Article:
Another musician recently alerted me to the existence of Milktape, which is the latest in a recent parade of 21st-century products masquerading as relics of simpler times. The gist is that the device resembles a cassette tape but is actually a 128 MB flash drive, with space for the equivalent of about 15 mp3 files. Milktape retails at $15 for a single cassette, with the small consolation that it comes with a blank case cover and stickers.
I don’t exactly need to point out that Milktape is a preposterous rip-off; savvy consumers could purchase a 20 GB flash drive off of eBay or from discount retailers for about the same price. But the point (or conceit) is that you can’t store thousands of songs on Milktape, but are forced to choose carefully. The manufacturers of the device are obviously hoping that nostalgia for actual mix tape sharing—a laborious process that provided a great way for children of the analog age to share part of themselves with a friend or crush—will be worth $15 to a culture immersed in a glut of retro-nostalgia.
On one hand, I completely understand the poignancy of the mix tape ritual and the desire to return to that deeply felt, handmade aesthetic that characterizes the loving sloppiness of dubbed mixes and hand-scrawled notes. It’s a sincere desire that comes from recognizing that something about the digital age is not quite satisfying to human beings, from recognizing that we crave an experience that is more vivid, tactile, and expressively rich rather than one that is merely efficient. But I also can’t help but think this attempt to return to a simpler time presents its own breed of problems and contradictions; that cute little faux-cassette still has to be plugged into your laptop’s USB port, and its contents dragged and dropped into iTunes. There’s simply no way to even approximate the user experience of Ye Olde Mix Tapes, and the resulting experience strikes me as emotionally manipulative and singularly unfulfilling.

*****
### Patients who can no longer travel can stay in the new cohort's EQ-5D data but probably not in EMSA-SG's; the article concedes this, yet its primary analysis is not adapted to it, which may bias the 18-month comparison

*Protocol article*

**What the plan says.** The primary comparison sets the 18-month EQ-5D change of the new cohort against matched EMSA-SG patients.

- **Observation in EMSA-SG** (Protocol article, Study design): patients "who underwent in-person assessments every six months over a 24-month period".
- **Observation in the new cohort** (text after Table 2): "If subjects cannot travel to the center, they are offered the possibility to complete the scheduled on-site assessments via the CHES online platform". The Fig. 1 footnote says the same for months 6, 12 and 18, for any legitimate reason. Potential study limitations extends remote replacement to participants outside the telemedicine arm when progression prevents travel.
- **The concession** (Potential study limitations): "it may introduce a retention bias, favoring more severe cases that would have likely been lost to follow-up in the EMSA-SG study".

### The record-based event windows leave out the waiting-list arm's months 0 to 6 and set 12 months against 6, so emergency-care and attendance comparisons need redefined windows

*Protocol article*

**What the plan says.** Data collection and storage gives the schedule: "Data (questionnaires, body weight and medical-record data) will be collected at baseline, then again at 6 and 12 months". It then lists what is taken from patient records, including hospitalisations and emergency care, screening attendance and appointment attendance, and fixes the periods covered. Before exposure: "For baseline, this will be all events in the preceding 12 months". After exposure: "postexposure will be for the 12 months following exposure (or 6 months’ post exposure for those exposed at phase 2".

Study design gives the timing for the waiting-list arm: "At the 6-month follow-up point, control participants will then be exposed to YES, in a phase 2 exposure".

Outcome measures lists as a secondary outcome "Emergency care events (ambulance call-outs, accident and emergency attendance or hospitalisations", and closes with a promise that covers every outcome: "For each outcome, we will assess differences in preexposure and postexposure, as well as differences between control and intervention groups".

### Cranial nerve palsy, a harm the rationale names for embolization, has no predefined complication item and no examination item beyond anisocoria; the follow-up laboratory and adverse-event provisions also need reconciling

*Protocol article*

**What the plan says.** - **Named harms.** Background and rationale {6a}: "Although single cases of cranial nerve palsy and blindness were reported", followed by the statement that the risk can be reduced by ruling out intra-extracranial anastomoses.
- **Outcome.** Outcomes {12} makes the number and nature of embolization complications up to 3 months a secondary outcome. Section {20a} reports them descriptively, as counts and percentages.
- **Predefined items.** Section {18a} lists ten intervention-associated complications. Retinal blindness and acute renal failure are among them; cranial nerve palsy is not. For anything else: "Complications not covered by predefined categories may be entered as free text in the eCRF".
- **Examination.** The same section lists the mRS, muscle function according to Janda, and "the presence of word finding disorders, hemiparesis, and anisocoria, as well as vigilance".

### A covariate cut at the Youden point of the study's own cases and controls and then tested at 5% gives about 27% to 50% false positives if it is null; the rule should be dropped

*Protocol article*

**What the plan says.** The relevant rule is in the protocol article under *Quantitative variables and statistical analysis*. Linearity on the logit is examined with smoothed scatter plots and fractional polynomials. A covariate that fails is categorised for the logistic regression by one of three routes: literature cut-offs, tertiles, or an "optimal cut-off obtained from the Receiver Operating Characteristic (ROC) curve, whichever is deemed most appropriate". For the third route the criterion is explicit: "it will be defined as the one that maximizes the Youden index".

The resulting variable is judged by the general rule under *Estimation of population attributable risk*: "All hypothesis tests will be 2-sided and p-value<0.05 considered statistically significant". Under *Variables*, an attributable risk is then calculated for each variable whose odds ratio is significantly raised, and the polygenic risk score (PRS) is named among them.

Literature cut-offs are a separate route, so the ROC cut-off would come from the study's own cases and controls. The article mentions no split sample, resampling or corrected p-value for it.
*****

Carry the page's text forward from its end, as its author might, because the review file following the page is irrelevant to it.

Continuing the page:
Will people drop $15 on one of these novelty items? I don’t know, but I’m curious: Will consumers pay an absurd price for the mere pretense of an obsolete experience which has removed all functional traces of that which is affectionately obsolete? Milktape refers back to a beloved experience, without replicating anything that made that experience special and loveable to begin with, and adds a layer of pretense where previously none existed. Am I right to be so perplexed by this product, or does the device possess some redeeming quality that’s eluding me?